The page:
Wednesday, November 26, 2003

WHAT THE POP PAPERS SAID: Record Mirror, April 18th 1987

The devastatling handsome Mark Shaw graced the cover - we suspect he still has the picture framed hanging on a wall somewhere in his house. We'd forgotten how awful the layout of RM (as it had become by this time) actually was - the first of the inkies to turn into a glossy magazine, a format it never quite mastered but managed to work for the best part of a decade; things always seemed to have been dumped on the page rather than placed.

It's straight in with Index, a kind of poor man's Thrills - this week giving away an Adrian Mole computer game (Commodore 64) and an extended Maxi Priest single. The formation of Crowded House is afforded a short blurb, and editor Betty Page chooses their Don't Dream Its Over as one of her 'earbenders' (along with Alison Moyet and, um, Go West.) Even more surprisingly, full page ads for Level 42 and Mel and Kim are scattered across the magazine - there's something of a stench of confusion over who, exactly, they're trying to appeal to - many of the writers were very indie purist, there was the whole dance element which would eventually win out and take the magazine into oblivion, but there's also a lot of hints that advertisers saw the magazine as the one for people who'd grown out of Smash Hits, and were drifting away from music but not quite ready to admit they were retuning to Radio 2 yet.

Reviews next (see? what's with this layout?)
Mel & Kim - FLM - "It's easy to take the piss out of Mel & Kim [but] Stock Aitken & waterman have created an album strong on Melody with no boring or embarrassing ballads" (Are you listening, twenty-first century R&B producers?), 5
David Bowie - never Let me Down - "featuring Hollywood brute Mickey Rourke in a dire mid-song rap" - 2 and a half

"just being able to take a low, harsh emotion and turn it into something beautiful makes me happy" says Kristin Hersh, offering a rare mental image of any of the Throwing Muses smiling. "Most people would like me to pick up and carry their pain. I don't even carry mine around with me." How they fib during the early press, eh?

Lip, Nancy Culp's gossip column, comes on like a proto-heat - Genesis P Orridge detained at customs for "bringing two guitars into the country" (we're meant to be shocked, but I'm guessing the Customs guys had just heard his records and were trying to do the right thing); meanwhile, Debbie Harry was also having trouble in the green channel, smirking "You're five years too late" at the guys searching every last corner of her suitcases. Honey, they weren't seeking drugs, they were stealing panties...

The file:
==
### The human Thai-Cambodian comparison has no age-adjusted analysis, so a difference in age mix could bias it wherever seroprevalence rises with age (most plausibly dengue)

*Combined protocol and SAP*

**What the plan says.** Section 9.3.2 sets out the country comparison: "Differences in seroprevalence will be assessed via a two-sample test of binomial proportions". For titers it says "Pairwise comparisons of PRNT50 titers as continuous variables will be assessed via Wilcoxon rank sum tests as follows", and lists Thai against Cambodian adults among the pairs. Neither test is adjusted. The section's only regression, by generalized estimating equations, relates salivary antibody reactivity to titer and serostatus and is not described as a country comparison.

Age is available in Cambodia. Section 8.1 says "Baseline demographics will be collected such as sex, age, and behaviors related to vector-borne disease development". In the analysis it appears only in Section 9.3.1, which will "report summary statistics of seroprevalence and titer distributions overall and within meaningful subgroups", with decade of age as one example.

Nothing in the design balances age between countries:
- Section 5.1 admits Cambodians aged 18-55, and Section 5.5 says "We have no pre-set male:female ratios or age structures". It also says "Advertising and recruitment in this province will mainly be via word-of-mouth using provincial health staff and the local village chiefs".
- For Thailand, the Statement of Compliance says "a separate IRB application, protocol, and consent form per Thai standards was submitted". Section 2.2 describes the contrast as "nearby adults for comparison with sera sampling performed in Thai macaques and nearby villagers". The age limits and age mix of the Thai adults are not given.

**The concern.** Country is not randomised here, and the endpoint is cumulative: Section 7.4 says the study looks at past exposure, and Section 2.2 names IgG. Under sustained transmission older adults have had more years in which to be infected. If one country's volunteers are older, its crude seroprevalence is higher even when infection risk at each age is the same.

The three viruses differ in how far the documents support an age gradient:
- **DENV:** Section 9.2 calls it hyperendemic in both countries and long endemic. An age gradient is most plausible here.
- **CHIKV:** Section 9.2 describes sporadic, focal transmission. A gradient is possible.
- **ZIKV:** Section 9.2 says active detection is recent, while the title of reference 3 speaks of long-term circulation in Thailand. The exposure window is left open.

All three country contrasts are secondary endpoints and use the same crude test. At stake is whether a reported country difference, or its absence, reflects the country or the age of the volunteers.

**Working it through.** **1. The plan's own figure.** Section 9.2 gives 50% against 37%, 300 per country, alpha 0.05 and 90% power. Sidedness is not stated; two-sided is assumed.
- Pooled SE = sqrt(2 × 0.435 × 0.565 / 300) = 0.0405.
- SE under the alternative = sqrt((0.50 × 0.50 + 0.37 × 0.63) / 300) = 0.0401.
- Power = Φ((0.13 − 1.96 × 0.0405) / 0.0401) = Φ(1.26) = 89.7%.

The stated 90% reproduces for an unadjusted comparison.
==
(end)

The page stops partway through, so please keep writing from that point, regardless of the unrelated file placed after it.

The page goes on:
Carole Linfield did the singles - pick of the pops were The James Taylor Quartet - Blow Up ("has no place in today's chart and very, very welcome") and The Smiths - Sheila Take A bow ("Morrissey's passion here seems to be the ambiguous, sexually disorientating love of the transvestite")

also under consideration:
the close lobsters - never seen before - "a lloyd cole who's gargled with sulphuric acid"
toyah - echo beach - "weren't there more verses in the original?"

then comes InFact, the charts and dance segment (we know they don't really go together, we know). James Hamilton reports that "Les Adams has given Jaki Graham a 0-79 and a quarter - 83 and one seventh - 73 and one quarter bpm megamix" and reports on a meeting with someone called Phyllis Hyman, a name we think he was trying to break.

Alan Jones, meanwhile, was noting that Five Star's The Slightest Touch was, because the sixth track from Silk and Steel, equalling the hits-from-one-album record established by Michael Jackson. Ferry Aid was number one. Dark days indeed.

In regular "what would take into a nuclear bunker" feature Bunking Up, Ian McNabb chose to spend his time while the world outside was being terrorised by giant cockroaches talking about Indians with Marlon Brando and using Baby Bio as a sex aid on Lt. Uhura.

Martin from Swing Out Sister muses that "a staggering 1000 people went out and bought [debut single] Blue Mood" - even more staggering is that nowadays, that'd be top 20, surely?

It was hard for Martin Shaw to attract Sly (of Sly and Robbie)'s attention because he was too busy playing with a new toy - "a computerused Filofax called the Psion Organiser."

"No matter how I dress it down, as a band we're better looking than most and I'd be a fool if I wasn't aware of that. That's why I said we want to be takenm seriously as a rock band, and that's why it's taken time. I still get asked why we don't get U2 fans at our gigs, but it's happening now... I'm paranoid about alienating the rock fans, because they're the hard audience who will ultimately stay with us." Clearly, judging by the venues U2 and Then Jerico play now, Mark Shaw must have said something to piss off the rock audience mightily.

AIDS day, Brixton Academy - Pete Burns turned up on stage to help out Bronski Beat

Kirk Brandon, between fucking Boy George and losing a court case to try and prove it never happened, got interviewed. Would his angry young man persona ever fade? "You can become really boring, being angry all the time" he warns.

A Glasgow band musical family tree manages to mention The Bluebells and Lloyd Cole but, presumably to free up space for Bourgie Bourgie, doesn't make any link between Altered Images and The Bluebells. Research, eh?

And finally: personals: "Boy george - thanks for a brilliant time at Wembley, you were the star of the show (Fleet Street got it wrong AGAIN!) Good luck with everything you do in the future! All my love, always! Elaine xx

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